WeHo Planning Commission Delays Horn Avenue Condo Conversion

horn avenue
Screenshot of the apartment building at 1211 Horn Avenue.

West Hollywood’s Planning Commission delayed approving a condominium conversion of a Horn Avenue apartment building built in 1964 at its Thursday night meeting, saying the building owner needs to provide more information.

A few years ago, The Robin Group purchased the four-story, 16-unit building at 1211 Horn Ave. and now wants to covert it to condos, according to Adrian Gallo, the planner in charge of the Horn Avenue case. State law says the city cannot prevent a building owner from going out of the rental business, but does allow the city to regulate conversion to condos.

Since the building predates cityhood, it is exempt from many of the current city regulations as an apartment building. However, to convert to condominiums, the owner must bring the building up to the city’s current zoning codes.

“This application is fatally flawed,” said Sibyl Zaden, a 35-year resident of the building, one of six tenants who spoke against the item. The existing tenants would have the right to buy their units at a reduced rate, but many believe the building can’t be brought up to current standards.

Under the city’s code, each unit must have at least 120 square feet of balcony or patio area. The building has balconies on the front, but they are much smaller than the code requires. The balconies on the rear of the building were enclosed decades ago. To accommodate the 120-square-foot requirement, the owner proposed expanding the existing balconies into the units and reopening the rear balconies, thereby reducing the size of the living rooms.

“I’m not comfortable cutting into the building to create balconies,” said Commissioner David Aghaei, a sentiment Commissioner Donald DeLuccio echoed.

City code also requires condo buildings have at least 1,000 square feet of open air common space for residents to share. At 55-feet in height, this building is already 20 feet higher than the current maximum height allowed. To add a rooftop deck would require elevator access, which would add 10 more feet to the height of the building. Instead, the owners proposed converting one of the first-floor apartments into a recreation room for residents.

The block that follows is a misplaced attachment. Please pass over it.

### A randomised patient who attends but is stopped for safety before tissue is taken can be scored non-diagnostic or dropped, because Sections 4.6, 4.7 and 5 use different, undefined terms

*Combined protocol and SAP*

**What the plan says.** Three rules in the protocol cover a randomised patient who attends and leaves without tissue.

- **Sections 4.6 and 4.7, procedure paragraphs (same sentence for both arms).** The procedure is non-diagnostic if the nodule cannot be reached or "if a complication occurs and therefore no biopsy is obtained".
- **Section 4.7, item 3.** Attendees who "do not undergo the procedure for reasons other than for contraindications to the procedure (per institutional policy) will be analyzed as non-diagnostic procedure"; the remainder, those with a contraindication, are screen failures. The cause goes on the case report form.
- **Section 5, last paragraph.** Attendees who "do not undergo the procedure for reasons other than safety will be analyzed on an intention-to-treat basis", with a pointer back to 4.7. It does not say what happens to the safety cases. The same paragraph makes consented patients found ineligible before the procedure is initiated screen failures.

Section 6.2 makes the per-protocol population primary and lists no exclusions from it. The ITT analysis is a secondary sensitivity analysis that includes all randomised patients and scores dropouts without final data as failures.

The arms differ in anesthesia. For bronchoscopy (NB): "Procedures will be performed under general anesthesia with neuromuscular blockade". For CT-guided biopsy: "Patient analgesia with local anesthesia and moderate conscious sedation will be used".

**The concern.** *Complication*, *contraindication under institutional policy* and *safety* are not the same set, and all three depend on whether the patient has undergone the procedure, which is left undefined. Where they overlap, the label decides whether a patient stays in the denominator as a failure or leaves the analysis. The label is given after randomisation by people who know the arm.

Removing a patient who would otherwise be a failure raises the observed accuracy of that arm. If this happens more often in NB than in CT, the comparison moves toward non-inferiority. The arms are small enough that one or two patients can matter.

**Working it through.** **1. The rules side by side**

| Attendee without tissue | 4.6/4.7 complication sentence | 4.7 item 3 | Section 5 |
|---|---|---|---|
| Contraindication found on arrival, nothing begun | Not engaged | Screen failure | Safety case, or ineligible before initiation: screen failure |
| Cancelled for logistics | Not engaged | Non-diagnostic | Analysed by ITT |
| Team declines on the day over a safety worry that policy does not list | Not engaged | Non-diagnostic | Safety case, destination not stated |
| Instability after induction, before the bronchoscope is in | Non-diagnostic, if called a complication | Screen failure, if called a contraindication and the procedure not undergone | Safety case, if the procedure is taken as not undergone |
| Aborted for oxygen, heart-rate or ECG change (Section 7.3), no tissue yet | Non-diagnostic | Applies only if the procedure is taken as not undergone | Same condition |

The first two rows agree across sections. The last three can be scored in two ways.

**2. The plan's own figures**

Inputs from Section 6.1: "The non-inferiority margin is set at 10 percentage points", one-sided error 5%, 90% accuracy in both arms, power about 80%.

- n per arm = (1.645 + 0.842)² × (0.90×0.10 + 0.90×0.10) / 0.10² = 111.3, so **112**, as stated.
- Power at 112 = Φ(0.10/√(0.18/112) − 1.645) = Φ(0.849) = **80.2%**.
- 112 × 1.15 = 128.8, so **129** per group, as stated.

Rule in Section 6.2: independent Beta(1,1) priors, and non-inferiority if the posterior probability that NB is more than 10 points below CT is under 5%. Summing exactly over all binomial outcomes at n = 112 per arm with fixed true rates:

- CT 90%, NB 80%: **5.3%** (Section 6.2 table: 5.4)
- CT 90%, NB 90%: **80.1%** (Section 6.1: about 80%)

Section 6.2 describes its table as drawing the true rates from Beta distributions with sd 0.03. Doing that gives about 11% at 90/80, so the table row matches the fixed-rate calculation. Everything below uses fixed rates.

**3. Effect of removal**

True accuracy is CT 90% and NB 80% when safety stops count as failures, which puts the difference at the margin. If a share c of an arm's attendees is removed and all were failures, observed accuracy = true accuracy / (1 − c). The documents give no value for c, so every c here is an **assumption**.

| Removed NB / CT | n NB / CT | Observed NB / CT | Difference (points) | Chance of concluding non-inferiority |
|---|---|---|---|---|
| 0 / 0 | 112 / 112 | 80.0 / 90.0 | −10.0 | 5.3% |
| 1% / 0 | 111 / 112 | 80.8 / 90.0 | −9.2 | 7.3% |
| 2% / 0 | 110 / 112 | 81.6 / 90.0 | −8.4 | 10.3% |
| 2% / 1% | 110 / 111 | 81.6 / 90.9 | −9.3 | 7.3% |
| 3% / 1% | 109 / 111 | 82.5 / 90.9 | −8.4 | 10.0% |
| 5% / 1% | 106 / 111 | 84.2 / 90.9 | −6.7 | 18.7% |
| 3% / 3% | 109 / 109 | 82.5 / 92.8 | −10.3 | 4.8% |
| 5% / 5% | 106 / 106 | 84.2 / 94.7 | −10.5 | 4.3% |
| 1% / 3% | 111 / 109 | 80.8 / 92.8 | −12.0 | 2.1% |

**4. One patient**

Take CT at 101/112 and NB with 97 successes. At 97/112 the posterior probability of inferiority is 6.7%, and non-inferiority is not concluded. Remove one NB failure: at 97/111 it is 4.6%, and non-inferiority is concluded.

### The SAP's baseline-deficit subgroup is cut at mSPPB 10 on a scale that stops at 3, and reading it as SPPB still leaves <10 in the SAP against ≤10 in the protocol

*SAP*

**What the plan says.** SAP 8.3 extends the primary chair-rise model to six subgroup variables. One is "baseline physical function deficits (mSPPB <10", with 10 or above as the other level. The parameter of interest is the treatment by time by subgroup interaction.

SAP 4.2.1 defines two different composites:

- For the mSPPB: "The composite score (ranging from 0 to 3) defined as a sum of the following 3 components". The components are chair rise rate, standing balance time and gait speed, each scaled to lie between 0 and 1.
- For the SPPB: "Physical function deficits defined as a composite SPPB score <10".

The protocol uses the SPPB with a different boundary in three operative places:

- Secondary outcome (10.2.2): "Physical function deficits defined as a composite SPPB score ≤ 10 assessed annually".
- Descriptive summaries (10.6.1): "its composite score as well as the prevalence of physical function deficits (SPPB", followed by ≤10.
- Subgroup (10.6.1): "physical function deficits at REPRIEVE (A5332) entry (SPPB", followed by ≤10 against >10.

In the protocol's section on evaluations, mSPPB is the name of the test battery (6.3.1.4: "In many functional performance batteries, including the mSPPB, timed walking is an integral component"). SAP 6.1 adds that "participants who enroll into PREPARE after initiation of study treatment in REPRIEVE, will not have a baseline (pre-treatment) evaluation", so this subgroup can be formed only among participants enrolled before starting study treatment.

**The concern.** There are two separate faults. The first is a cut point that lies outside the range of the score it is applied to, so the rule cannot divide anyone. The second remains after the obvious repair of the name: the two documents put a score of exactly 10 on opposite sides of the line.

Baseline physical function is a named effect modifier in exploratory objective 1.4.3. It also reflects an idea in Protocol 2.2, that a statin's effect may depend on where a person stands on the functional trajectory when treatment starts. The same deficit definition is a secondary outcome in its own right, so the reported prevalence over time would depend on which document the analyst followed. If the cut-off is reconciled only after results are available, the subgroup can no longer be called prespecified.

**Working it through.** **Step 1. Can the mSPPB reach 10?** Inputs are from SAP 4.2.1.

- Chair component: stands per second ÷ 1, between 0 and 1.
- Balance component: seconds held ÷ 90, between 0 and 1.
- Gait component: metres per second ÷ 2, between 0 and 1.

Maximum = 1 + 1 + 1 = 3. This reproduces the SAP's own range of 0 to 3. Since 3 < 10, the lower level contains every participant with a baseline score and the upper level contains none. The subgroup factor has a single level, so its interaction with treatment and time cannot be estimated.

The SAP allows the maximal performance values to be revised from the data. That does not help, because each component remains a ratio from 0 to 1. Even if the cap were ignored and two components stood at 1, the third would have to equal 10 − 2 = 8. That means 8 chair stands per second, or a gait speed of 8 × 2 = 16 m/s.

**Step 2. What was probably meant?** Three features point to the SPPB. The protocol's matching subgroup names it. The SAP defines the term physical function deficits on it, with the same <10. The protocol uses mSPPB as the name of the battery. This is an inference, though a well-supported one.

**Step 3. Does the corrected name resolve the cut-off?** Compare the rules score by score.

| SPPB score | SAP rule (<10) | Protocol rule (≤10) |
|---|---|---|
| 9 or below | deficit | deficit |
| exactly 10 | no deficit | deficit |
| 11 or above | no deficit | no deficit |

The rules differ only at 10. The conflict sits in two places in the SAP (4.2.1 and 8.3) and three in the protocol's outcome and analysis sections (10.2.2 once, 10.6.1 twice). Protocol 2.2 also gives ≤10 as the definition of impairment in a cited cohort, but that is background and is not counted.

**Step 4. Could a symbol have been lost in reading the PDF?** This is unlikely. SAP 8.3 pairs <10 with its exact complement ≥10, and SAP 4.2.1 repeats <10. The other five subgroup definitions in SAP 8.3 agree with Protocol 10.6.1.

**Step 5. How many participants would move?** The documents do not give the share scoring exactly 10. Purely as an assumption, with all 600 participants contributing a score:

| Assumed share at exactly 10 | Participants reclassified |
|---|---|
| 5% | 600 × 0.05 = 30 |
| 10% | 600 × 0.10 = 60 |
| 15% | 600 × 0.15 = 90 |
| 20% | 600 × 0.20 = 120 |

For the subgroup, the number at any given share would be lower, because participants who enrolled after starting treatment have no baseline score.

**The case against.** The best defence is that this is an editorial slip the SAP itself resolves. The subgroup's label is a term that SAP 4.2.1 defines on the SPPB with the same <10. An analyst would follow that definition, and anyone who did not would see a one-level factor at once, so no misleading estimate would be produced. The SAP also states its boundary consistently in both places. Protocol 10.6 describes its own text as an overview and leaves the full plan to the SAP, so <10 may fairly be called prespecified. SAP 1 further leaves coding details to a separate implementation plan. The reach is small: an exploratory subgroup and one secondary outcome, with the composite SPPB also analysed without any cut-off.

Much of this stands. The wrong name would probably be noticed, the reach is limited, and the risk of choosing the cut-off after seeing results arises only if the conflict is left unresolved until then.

The commissioners weren’t satisfied with that, suggesting the recreation room should be on the fourth floor with the roof removed. The owner said removing the roof would create drainage problems.

Commissioner Marc Yeber said there were ways to address the drainage issue while Aghaei said theowner hadn’t explored all options yet.

“[The first floor rec room] is just a convenient solution,” said Aghaei.

“I want to accommodate the needs of the property owner, but I’m not willing to throw out the city regulations,” said Yeber.

The commission told the owner to return at an unspecified date in the future with more detailed analysis of the balcony and common area situation. They also instructed him to provide drawing of what the various options would look like.

The Robin Group, a Century City based real estate investment company founded by Reuben Robin, a 32-year-old real estate wiz kid (named one of the “30 Under 30” by Realtor Magazine in 2010), also owns the mixed-use building at 935 Fairfax Ave. just north of Willoughby.

The group also has apartment listings for units in the following buildings in WeHo: 1212 N. Formosa Ave. at Fountain, 1111 Larabee St. at Sunset and 622 Westmount Drive at Melrose.

The Robin Group also is affiliated with Cresta Properties, another real estate investment company co-founded by Robin.

Cresta Properties has been on a buying spree in WeHo in the past two years. Their website lists the following properties in or near WeHo: 1210 N Formosa Ave. at Lexington, 1315 N Hayworth Ave. at Fountain, 1343 N Martel Ave. at Fountain, 1627 N. Poinsettia Place at Hollywood.

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